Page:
How exactly do you convince investors to take risk on a great idea? It’s the question that plagues inventors, designers, creatives and entrepreneurs everywhere – the frustration of having limitless potential, and no capital to back it. But maybe we’ve been looking at this the wrong way – instead of begging up the ladder for acceleration, should we leave our future in the hands of our potential customers?
Traditionally, startups would look to VCs and government funding to supply the hefty amounts needed to get a prototype, a site or venture off the ground – often having to hop, skip and jump through all kinds of red tape, requirements and regulations that at best slows down their process and at worst dilutes the very idea that excited them in the first place. But with crowd-funding sites like Indiegogo, Seedrs and Kickstarter expanding into the UK, all of a sudden it seems the investment market is entirely free from constraint. So is this the future of our creative ventures?
The crowd-funding system has a lot going for it. First of all, it’s a process based on validation. Ideas that genuinely excite, inspire and seem to solve a problem that exists for many are the ones that get the funding they need – automatically answering the investor question of ‘is there are market for this?’ Proving the worth of your idea is built into the very process of raising the money to begin with, making it a) a system that builds you an audience and potential customer basis before your product is even launched and b) much more attractive to outside investors looking to find projects with real traction.
Secondly, by avoiding the messy issue of allocating shares (and therefore power) to people who have invested money, the team at the helm can concentrate on exactly what they want to build, rather than having to reach a compromise with greedy investors, or dilute their message or product with official sponsorship or influence. Instead, the in-built reward process is one of ‘perks’ – thank-yous, gifts, giveaways , mean that the creative team behind the venture hold the reins of what exactly they are willing to offer. No negotiation, no pushing back by investors insisting on getting more for their money , the people at the heart of the project set the parameters, and it’s up to investors to decide whether it’s worth their while or not.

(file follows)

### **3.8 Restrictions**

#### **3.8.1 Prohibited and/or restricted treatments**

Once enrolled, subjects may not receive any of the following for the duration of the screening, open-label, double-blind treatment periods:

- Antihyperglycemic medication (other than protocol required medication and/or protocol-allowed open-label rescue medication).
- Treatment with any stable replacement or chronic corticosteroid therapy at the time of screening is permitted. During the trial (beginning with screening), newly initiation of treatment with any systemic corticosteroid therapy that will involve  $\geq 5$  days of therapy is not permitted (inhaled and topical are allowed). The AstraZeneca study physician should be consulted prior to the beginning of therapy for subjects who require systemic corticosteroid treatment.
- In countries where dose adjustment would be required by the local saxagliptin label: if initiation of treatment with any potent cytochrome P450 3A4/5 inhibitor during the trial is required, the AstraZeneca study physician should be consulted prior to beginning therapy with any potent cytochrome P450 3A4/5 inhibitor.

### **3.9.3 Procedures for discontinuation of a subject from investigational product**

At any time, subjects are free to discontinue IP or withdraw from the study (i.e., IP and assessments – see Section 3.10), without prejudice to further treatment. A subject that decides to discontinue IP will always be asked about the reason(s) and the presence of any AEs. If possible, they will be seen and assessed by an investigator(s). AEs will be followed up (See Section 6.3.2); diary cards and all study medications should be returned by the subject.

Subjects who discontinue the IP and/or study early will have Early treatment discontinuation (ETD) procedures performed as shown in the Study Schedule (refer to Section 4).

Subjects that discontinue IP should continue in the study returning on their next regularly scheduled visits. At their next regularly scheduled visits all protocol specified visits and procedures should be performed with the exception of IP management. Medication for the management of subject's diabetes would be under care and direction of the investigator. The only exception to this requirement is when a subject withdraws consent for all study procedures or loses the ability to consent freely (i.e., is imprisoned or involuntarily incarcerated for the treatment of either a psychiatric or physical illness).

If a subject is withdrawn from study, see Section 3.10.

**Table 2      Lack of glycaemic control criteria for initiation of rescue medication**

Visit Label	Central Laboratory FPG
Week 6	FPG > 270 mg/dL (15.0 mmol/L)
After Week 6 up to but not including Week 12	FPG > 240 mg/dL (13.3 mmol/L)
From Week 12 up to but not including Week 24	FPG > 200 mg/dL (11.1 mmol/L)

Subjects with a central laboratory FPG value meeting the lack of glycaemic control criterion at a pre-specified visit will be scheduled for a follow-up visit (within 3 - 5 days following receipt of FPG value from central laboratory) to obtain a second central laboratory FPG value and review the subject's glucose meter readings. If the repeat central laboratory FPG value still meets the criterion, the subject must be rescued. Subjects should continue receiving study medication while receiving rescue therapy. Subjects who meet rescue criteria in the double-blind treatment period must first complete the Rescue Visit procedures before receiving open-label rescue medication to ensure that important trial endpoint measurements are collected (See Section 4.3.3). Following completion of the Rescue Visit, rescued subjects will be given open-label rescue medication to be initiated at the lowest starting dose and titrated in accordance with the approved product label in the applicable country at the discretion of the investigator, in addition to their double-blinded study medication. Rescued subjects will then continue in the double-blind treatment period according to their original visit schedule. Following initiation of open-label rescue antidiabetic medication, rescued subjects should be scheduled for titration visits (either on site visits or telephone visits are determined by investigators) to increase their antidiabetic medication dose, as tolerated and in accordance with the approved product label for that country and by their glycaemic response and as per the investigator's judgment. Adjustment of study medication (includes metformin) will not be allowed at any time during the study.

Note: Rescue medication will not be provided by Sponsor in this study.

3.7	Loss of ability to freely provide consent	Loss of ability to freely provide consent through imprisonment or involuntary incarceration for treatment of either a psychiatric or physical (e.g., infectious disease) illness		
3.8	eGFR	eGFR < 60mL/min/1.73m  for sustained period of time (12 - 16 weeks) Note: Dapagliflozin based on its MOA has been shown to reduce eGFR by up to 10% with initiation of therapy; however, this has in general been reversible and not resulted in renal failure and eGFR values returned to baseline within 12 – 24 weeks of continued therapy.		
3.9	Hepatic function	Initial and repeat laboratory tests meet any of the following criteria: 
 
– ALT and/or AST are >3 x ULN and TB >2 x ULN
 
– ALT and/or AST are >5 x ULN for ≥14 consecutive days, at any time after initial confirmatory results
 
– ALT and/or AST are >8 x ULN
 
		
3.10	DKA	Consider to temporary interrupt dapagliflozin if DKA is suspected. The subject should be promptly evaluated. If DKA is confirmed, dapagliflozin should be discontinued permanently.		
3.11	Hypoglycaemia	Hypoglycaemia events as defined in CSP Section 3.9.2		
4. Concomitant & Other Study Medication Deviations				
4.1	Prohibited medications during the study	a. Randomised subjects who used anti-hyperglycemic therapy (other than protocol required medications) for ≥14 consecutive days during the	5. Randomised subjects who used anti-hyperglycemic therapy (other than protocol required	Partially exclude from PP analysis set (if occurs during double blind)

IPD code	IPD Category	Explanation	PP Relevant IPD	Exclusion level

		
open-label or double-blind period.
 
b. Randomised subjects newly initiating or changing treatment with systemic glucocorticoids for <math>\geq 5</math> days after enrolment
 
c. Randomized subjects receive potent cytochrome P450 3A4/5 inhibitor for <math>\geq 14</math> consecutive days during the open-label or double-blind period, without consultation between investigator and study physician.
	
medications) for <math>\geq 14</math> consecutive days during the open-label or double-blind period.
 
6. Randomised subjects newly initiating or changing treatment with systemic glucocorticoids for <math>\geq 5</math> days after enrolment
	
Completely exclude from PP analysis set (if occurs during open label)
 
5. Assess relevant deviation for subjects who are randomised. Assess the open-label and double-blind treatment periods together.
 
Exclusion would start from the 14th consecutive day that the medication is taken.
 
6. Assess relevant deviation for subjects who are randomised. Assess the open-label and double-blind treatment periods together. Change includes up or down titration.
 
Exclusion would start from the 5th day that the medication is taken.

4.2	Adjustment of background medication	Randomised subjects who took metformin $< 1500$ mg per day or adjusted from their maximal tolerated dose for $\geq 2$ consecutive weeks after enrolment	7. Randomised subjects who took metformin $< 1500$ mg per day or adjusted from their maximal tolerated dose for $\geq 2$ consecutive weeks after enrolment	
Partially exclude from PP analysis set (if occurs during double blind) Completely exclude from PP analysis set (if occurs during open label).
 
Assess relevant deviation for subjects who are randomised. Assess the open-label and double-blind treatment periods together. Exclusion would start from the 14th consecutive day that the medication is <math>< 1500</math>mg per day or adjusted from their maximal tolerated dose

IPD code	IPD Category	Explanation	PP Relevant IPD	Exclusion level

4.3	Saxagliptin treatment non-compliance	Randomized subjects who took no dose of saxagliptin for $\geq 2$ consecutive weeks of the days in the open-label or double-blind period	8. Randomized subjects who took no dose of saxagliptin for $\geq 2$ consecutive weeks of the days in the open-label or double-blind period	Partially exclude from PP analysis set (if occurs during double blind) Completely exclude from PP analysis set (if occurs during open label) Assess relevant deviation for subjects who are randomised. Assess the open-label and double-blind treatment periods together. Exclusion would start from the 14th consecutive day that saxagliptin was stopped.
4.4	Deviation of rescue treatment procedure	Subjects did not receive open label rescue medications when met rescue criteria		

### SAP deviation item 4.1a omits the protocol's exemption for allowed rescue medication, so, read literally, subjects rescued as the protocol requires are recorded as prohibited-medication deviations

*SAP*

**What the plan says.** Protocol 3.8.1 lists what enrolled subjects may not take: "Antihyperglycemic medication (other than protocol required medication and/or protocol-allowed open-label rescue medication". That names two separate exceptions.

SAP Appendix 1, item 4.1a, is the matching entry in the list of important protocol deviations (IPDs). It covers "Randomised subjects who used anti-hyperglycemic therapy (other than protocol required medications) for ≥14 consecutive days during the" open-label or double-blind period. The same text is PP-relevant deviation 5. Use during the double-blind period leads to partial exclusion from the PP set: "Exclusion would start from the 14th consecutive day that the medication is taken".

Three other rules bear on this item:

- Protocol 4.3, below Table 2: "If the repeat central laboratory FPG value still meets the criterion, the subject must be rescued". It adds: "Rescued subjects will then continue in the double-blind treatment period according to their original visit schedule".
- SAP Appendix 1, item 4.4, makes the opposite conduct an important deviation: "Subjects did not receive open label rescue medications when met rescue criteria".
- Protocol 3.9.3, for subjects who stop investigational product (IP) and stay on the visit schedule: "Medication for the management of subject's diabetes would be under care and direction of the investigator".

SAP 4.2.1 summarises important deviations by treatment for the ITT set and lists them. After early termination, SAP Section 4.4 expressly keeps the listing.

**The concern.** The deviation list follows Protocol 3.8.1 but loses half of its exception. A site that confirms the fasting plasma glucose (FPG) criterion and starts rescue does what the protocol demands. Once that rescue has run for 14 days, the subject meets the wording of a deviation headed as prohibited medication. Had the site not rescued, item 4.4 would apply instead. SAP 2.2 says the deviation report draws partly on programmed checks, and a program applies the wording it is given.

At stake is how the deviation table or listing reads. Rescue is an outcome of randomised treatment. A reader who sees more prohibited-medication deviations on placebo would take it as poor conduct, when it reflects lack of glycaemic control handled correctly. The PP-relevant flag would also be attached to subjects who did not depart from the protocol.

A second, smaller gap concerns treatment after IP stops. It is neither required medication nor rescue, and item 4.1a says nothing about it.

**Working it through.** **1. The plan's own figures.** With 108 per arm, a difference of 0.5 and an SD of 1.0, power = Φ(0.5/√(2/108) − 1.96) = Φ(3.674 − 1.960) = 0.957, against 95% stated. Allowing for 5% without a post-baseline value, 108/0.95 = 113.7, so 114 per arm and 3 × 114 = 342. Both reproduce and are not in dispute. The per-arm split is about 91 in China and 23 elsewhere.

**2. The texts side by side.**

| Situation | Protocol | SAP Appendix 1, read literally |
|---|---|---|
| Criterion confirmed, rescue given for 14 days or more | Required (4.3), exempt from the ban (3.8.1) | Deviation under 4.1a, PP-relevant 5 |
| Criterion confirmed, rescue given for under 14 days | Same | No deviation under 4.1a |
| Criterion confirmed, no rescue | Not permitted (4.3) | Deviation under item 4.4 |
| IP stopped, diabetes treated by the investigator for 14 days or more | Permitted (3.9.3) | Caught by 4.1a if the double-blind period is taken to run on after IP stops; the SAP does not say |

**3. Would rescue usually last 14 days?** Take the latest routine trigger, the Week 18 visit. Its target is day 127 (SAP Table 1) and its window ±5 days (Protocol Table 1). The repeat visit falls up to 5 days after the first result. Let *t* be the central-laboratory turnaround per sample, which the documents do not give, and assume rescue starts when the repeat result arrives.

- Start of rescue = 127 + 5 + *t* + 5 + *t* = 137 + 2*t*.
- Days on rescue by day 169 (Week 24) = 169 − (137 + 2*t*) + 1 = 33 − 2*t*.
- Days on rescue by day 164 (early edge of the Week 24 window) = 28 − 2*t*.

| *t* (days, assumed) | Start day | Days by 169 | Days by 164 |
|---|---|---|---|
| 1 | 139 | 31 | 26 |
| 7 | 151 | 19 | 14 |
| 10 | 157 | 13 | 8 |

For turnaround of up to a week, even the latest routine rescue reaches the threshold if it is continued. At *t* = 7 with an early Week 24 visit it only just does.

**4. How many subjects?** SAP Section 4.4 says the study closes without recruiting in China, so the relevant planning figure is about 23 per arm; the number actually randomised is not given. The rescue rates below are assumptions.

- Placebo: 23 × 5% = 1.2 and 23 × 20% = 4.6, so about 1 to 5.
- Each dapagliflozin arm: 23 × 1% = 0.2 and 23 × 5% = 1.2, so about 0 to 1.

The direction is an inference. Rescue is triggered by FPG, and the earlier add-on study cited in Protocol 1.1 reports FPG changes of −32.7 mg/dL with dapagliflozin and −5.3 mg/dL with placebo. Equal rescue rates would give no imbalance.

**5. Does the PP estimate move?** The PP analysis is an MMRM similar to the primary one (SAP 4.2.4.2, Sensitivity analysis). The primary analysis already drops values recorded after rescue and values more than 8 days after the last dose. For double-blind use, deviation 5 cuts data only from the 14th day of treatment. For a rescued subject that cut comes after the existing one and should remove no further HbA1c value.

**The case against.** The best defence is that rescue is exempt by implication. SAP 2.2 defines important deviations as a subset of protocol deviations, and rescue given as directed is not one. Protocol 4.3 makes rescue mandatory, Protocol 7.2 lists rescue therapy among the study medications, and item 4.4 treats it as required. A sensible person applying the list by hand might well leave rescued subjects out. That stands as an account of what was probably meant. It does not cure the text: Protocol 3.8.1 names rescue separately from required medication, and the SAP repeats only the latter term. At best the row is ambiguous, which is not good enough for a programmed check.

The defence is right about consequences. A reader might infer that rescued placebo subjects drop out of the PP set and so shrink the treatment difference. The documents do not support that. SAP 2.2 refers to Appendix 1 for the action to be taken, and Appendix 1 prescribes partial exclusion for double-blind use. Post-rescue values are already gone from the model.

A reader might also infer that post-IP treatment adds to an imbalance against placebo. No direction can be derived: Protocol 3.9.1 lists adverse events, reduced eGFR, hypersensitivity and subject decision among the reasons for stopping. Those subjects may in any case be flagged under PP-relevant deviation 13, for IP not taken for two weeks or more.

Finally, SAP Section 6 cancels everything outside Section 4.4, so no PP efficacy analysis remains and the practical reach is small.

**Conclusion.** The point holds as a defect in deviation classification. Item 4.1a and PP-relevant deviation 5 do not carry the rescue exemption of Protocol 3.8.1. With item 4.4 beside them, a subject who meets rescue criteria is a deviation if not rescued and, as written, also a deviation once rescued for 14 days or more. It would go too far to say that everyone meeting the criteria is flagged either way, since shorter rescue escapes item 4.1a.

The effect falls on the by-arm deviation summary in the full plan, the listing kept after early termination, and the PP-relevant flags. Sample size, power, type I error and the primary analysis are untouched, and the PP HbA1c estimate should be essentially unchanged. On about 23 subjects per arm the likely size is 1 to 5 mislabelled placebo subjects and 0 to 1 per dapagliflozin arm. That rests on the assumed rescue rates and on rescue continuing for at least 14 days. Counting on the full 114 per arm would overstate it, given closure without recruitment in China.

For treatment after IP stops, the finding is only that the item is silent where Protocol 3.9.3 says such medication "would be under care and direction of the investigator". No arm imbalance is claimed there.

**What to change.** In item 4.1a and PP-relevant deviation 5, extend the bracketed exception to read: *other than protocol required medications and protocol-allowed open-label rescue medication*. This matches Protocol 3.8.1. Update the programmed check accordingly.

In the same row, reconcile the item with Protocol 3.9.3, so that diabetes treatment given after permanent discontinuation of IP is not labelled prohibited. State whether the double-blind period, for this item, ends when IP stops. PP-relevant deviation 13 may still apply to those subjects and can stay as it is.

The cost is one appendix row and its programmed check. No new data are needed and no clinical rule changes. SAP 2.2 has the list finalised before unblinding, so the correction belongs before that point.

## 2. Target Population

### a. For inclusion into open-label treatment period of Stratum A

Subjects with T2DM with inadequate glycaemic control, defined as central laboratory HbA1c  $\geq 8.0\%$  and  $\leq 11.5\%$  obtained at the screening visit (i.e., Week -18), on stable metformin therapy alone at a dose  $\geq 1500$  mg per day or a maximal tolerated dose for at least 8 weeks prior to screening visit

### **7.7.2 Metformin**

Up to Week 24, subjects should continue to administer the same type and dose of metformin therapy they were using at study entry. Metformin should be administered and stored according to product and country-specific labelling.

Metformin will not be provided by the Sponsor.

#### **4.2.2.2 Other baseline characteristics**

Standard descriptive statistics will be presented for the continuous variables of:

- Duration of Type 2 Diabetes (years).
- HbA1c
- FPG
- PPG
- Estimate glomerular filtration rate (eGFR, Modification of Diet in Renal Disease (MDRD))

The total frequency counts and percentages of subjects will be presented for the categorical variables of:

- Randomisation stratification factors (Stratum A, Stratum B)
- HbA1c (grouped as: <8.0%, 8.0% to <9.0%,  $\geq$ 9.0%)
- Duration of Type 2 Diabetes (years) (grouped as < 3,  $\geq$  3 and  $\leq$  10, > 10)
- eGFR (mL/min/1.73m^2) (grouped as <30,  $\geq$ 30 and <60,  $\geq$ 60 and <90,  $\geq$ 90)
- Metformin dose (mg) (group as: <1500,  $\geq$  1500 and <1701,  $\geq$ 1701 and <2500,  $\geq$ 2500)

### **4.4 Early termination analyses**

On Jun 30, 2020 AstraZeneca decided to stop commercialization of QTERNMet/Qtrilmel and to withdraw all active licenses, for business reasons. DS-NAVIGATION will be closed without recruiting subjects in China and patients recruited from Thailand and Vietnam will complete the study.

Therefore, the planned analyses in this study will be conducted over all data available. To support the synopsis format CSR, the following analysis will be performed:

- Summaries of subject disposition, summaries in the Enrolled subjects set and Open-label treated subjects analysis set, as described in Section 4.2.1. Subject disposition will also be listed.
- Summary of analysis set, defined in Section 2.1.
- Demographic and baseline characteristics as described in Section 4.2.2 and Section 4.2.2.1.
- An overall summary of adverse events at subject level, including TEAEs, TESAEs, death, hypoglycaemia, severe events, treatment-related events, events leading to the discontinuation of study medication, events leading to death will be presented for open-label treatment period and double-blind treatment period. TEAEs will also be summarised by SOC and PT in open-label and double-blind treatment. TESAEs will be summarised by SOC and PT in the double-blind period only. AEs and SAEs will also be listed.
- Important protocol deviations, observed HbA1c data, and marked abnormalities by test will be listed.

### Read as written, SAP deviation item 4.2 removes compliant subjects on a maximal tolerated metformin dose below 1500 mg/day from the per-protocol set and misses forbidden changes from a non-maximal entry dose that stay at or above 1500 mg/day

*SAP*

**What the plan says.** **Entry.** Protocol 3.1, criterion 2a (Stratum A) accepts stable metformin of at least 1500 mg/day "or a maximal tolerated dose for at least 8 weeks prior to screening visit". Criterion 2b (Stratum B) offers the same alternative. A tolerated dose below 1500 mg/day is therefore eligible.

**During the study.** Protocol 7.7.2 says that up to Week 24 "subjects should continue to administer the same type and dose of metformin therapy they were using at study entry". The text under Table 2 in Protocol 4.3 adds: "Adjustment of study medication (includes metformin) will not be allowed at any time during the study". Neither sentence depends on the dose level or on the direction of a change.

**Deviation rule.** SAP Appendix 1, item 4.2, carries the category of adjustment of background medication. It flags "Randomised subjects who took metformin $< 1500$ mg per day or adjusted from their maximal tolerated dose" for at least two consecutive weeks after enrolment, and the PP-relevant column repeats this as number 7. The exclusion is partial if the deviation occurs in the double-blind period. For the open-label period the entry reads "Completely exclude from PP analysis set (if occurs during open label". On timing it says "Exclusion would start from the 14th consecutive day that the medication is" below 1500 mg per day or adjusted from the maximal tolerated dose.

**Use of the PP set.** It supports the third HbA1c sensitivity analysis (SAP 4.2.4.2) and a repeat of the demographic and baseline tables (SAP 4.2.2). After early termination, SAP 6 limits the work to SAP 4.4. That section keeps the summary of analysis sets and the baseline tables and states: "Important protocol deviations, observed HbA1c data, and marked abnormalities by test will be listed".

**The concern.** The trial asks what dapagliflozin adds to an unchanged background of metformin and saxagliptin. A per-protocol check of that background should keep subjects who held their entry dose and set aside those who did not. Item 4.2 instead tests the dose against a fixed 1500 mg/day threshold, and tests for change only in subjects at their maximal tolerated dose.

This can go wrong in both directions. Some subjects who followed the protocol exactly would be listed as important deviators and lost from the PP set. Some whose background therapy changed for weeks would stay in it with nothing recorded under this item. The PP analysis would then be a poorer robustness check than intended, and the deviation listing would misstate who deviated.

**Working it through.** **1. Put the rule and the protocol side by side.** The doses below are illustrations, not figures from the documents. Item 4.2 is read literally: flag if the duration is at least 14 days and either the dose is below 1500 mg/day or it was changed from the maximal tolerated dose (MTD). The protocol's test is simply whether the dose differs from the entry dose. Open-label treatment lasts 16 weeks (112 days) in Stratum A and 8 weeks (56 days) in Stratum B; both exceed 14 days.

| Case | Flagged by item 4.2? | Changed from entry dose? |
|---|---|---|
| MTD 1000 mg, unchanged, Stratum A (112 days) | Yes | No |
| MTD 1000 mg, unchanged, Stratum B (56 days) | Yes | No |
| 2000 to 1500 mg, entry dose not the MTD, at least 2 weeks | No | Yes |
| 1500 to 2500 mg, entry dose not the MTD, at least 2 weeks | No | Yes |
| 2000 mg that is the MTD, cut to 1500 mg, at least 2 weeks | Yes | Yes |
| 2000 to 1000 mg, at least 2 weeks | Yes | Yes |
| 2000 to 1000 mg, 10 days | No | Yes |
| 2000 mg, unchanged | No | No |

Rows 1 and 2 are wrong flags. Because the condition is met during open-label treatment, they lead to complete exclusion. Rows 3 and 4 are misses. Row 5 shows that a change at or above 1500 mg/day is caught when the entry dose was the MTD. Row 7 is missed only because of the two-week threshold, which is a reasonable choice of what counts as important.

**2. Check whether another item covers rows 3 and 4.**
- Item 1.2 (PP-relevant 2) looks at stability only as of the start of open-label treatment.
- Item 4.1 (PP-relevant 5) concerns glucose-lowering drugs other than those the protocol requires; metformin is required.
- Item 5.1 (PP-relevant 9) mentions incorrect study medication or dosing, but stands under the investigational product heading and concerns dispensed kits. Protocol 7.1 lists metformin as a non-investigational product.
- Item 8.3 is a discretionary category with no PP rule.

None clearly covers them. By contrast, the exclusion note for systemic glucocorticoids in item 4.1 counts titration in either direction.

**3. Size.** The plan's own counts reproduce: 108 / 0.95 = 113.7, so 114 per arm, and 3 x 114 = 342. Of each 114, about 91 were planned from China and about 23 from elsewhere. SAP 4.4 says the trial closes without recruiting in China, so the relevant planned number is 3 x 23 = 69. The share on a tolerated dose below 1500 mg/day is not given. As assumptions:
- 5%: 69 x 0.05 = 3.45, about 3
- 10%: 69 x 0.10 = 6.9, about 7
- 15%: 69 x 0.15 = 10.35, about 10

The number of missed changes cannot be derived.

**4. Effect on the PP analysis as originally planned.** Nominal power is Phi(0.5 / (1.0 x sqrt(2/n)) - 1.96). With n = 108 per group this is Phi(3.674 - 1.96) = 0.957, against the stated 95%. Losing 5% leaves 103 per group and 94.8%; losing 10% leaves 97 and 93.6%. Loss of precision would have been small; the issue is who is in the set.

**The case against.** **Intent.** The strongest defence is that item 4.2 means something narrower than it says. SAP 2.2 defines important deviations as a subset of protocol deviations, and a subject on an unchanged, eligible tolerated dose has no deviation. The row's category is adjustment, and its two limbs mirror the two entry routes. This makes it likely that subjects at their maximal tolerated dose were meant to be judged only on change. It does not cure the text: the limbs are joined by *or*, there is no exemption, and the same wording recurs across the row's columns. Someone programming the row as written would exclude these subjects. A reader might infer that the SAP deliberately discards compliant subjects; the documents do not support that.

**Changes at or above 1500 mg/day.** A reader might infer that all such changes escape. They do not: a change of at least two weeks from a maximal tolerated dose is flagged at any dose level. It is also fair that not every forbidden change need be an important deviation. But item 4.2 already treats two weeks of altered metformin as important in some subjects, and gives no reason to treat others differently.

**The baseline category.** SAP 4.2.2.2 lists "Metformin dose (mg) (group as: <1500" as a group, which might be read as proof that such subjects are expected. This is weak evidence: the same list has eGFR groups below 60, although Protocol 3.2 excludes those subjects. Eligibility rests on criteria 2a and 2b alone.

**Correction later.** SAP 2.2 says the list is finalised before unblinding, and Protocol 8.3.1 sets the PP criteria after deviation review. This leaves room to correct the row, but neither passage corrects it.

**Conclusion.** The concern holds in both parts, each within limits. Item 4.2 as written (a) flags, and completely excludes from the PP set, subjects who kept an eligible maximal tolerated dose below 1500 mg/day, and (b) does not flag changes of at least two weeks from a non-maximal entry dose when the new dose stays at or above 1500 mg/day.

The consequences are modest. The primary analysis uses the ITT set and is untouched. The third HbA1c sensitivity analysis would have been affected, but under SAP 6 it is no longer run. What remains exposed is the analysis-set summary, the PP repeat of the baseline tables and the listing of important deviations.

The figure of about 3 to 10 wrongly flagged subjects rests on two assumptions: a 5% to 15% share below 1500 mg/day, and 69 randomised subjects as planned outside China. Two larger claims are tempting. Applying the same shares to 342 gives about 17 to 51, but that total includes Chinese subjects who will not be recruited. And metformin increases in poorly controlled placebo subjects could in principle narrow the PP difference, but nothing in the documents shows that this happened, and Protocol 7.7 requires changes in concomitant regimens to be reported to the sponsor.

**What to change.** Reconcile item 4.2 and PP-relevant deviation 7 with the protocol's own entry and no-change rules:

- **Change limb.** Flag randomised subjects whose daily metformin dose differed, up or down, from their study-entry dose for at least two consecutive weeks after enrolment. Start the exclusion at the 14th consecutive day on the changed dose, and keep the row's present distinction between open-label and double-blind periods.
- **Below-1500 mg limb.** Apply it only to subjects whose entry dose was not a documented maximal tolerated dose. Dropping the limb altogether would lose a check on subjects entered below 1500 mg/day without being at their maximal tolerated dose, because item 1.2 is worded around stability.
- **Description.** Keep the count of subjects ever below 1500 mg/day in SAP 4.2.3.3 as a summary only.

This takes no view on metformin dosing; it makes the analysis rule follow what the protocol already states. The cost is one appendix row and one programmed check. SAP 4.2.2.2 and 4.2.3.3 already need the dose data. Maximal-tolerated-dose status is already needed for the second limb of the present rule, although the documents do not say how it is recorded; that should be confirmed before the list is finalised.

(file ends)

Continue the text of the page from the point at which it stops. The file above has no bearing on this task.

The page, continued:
It’s a brilliant, risk-free way of getting an idea tested – if you fail to make your target, you lose nothing, and your would-be investors have their money back to donate elsewhere. Danae Ringelmann, co-founder of crowdfunding site Indiegogo said
“It is the first time that finance has been fast, efficient and meritocratic, because it is not about ‘how do I get access to the decision makers in that bank?’ or ‘who do I know in that venture capital outfit?’ This is all about proving your worth to your customers and fans, getting them to validate your idea and fund it.
“Even ideas that aren’t deemed worthy enough to get funding are worth testing, because you will have saved yourself a whole bunch of time finding out it wasn’t a good idea and getting smarter faster.”
The thing is, it’s certainly not a system that will appeal to more secretive creators – anyone wishing to launch a product or service without first openly discussing their project in open, blazing sight will find crowd-sourcing an unsympathetic option. It’s certainly true that this method of fund-raising leaves ideas open to thievery and duplication – if someone sees your idea and does it better than you before you can, there’s very little you can do about it. The platforms charge a percentage for their fund-hosting services too, anywhere between 4-10% depending on which site you use, and, of course, if you don’t meet your target, you don’t get the cash.
There’s also the argument that those with heightened social media profiles or industry celebrity are much more likely to get enthusiastic backers pouring in than your kindly old mate Phil who runs his business out of his shed. But yes, although the powers of Twitter and Facebook can be skewed in favour of those with high profiles, that doesn’t render the core ideology behind crowd-funding redundant. If you see an idea you think should become a reality, and you feel passionately about it, you will back it. And then, to help make sure it really happens, you’ll tell others to back it too.
Sharing the project doesn’t become part of a “clever” marketing scheme on behalf of the company you’re engaging with – it is an active, honest decision on behalf of the backer to help a project they feel strongly about. It’s what marketing has been trying to do all this time – genuinely get people emotionally (as well as financially) invested in a product or service. Crowd-funding strips away the fluff and pomp of a business venture, leaving the power in the hands of their potential customers; those who would benefit from it.. And if nothing else, the popularity of this “reverse marketeering” is certainly something all companies – start-up or otherwise – should pause to consider.
By Natasha Hodgson